Health systems have experienced drug shortages of epic proportion in the last several years, and it shows no sign of slowing down. On a daily basis, health systems across the nation find themselves faced with the challenge of adequately managing an ever-growing number of new and existing drug shortages.
In 2010, 211 drug shortages were reported by the drug information service at University of Utah Health Care (UUHC). This year, 232 new drug shortages were reported by the UUHC through Oct 31st, 2011.(1) In 2011, the American Hospital Association (AHA) surveyed 820 community hospitals across the US and found that 99.5% of hospitals reported experiencing one or more drug shortage in the last six months, and nearly half of hospitals reported experiencing a drug shortage on a daily basis.(2)
Drug shortages have occurred in all therapeutic categories. The most common drug shortages have occurred in the following categories, with data reported by the AHA survey:
Anesthesia and surgery-related drugs: 95% of hospitals experienced an anesthesia and surgery-related drug shortage. Another survey conducted by the American Society of Anesthesiologists (ASA) in April 2011, reported 90% of anesthesiologists currently experience a drug shortage of at least one anesthetic.(3)
Drugs for emergency care: 91% of hospitals experienced a shortage of emergency care drugs.
Cardiovascular drugs: 90% of hospitals experienced a shortage of cardiovascular drugs.
Gastrointestinal drugs: 89% of hospitals experienced a shortage of gastrointestinal drugs.
Drugs for pain management: 88% of hospitals experienced a shortage of pain management drugs.
Other drug categories experiencing shortages include oncology, sterile injectables, and infectious diseases.
Numerous reasons for drug shortages exist including such factors as natural disasters, lack of available raw or bulk materials, manufacturing difficulties, regulatory issues, recalls of the affected or related products, discontinuation of the drug, business decisions, and “unknown reasons”- the most common and frustrating reason.
Many have argued that the main cause of drug shortages is purely economic. If the profit margins are not sufficient, manufacturers may decide to no longer make the product. This is commonly seen with older generic medications. Left with little or no advance notice regarding the reason of occurrence or duration of a drug shortage, health professionals must scramble to meet patient needs.
Drug shortages impact drug therapy, add to costs, and most importantly, affect patient care. When a shortage occurs, there may be a delay in treatment or the drug can be replaced with a less effective or more expensive alternative. In some cases, no alternatives are available, and must patient make do without the medication. This can lead to significant adverse effects, including increased morbidity and mortality.
According to the ASA survey, ten percent (10%) of respondents postponed or cancelled procedures as a result of shortage, and nearly half reported longer operating room and recovery times.(3) Sixty two percent (62%) of the AHA Survey respondents reported delayed treatment. Fifty three (53%) of the respondents were unable to provide recommended treatment, and 58% reported patients received less effective drug.(3)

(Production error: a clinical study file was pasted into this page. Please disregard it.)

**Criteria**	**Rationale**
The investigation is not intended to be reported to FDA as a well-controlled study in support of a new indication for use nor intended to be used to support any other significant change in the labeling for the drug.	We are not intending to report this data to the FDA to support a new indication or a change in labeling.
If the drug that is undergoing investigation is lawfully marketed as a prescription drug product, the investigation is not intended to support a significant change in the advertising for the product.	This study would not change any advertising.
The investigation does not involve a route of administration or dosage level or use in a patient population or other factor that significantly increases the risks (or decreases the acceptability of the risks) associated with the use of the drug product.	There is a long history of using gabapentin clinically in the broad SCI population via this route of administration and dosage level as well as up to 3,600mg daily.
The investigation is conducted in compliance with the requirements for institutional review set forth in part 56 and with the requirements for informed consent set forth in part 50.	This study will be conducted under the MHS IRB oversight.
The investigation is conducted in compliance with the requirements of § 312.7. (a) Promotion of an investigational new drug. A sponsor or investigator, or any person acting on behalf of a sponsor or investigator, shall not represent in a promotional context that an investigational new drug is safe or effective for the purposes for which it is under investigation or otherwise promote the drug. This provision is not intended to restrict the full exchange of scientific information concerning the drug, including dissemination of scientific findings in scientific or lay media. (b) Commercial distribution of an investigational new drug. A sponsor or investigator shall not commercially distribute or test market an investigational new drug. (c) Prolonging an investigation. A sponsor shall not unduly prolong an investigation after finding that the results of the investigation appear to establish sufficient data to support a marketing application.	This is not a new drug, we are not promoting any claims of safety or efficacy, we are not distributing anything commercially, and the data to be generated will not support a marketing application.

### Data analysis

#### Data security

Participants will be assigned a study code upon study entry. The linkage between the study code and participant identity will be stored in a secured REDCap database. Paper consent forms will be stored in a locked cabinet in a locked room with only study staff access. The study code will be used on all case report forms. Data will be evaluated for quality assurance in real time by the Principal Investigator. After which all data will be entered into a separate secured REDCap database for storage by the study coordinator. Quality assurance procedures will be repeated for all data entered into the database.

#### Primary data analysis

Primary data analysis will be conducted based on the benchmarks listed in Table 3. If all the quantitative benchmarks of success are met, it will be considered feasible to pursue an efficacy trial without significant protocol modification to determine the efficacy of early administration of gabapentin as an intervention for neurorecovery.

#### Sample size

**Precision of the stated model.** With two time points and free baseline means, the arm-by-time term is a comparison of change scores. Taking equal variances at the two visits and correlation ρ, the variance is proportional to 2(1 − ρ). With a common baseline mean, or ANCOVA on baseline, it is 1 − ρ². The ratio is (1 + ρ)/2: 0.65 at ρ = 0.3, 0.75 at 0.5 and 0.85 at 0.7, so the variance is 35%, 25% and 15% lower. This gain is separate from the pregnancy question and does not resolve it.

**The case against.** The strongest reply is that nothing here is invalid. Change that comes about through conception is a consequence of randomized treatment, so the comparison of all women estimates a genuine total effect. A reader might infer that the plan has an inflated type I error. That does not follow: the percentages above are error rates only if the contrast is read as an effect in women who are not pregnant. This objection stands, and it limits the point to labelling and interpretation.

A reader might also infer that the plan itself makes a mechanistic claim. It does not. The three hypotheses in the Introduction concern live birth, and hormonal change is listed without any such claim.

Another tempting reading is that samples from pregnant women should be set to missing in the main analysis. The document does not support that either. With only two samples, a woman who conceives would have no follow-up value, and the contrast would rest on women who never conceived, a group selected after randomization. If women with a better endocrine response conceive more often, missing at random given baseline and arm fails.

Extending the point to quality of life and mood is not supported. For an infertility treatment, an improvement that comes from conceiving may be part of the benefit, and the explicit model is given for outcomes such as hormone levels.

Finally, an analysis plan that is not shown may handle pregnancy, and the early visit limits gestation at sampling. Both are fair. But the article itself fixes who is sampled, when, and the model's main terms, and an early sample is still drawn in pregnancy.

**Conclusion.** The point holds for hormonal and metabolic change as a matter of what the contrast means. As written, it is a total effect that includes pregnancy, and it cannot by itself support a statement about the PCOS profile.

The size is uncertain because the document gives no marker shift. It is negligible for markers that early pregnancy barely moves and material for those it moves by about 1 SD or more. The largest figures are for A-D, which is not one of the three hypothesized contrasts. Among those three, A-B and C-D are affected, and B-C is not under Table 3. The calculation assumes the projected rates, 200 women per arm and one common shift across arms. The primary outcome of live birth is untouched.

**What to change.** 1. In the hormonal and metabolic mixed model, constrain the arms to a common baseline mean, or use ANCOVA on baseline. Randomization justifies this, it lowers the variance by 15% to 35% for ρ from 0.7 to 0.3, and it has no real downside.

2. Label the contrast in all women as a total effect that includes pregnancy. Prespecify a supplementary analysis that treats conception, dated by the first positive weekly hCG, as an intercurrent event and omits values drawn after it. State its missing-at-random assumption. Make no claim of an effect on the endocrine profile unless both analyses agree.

There are several patient care concerns that result from such substitutions. Thirty two percent (32%) of the AHA survey respondents reported experiencing an adverse outcome.(2) Several medication errors have occurred when prescribers are not familiar with the new products, resulting in near-misses or actual errors. In 2010, the Institute of Safe Medication Practices (ISMP) surveyed more than 1800 health care practitioners and reported concerning findings. Thirty five percent (35%) of respondents experienced a near-miss error, while 25% experienced actual errors. (4)
When drug shortages occur, costs to patients and health systems rise. The alternative drug products used may not be covered by patient’s insurance or may require a higher co-payment, resulting in an increased cost to the patient. Health systems have been forced to buy from the “gray market” (which charges markups up to 3000%, especially for some chemotherapy treatments) to obtain certain drugs. According to a survey conducted by Premier, Inc, drug shortages cost U.S. hospitals at least $200 million annually through the purchase of more expensive generic or therapeutic substitutes.(5)
Drug shortages also require considerable multidisciplinary personnel resources to manage them. A study published in October in the American Journal of Health-System Pharmacy titled “Impact of Drug Shortages on U.S. Health Systems” addressed the burden drug shortages pose on health systems.(6) In collaboration with the American Society of Health System Pharmacists (ASHP), researchers at the University of Michigan surveyed 353 directors of pharmacy across the United States to quantify the personnel resources required to manage the drug shortages, define the extent to which recent drug shortages impacted health systems nationwide, and to assess the adequacy of information resources available to manage shortages.
Key findings include:
- Pharmacists and pharmacy technicians in health-systems spent a median of 17 hours per week managing drug shortages.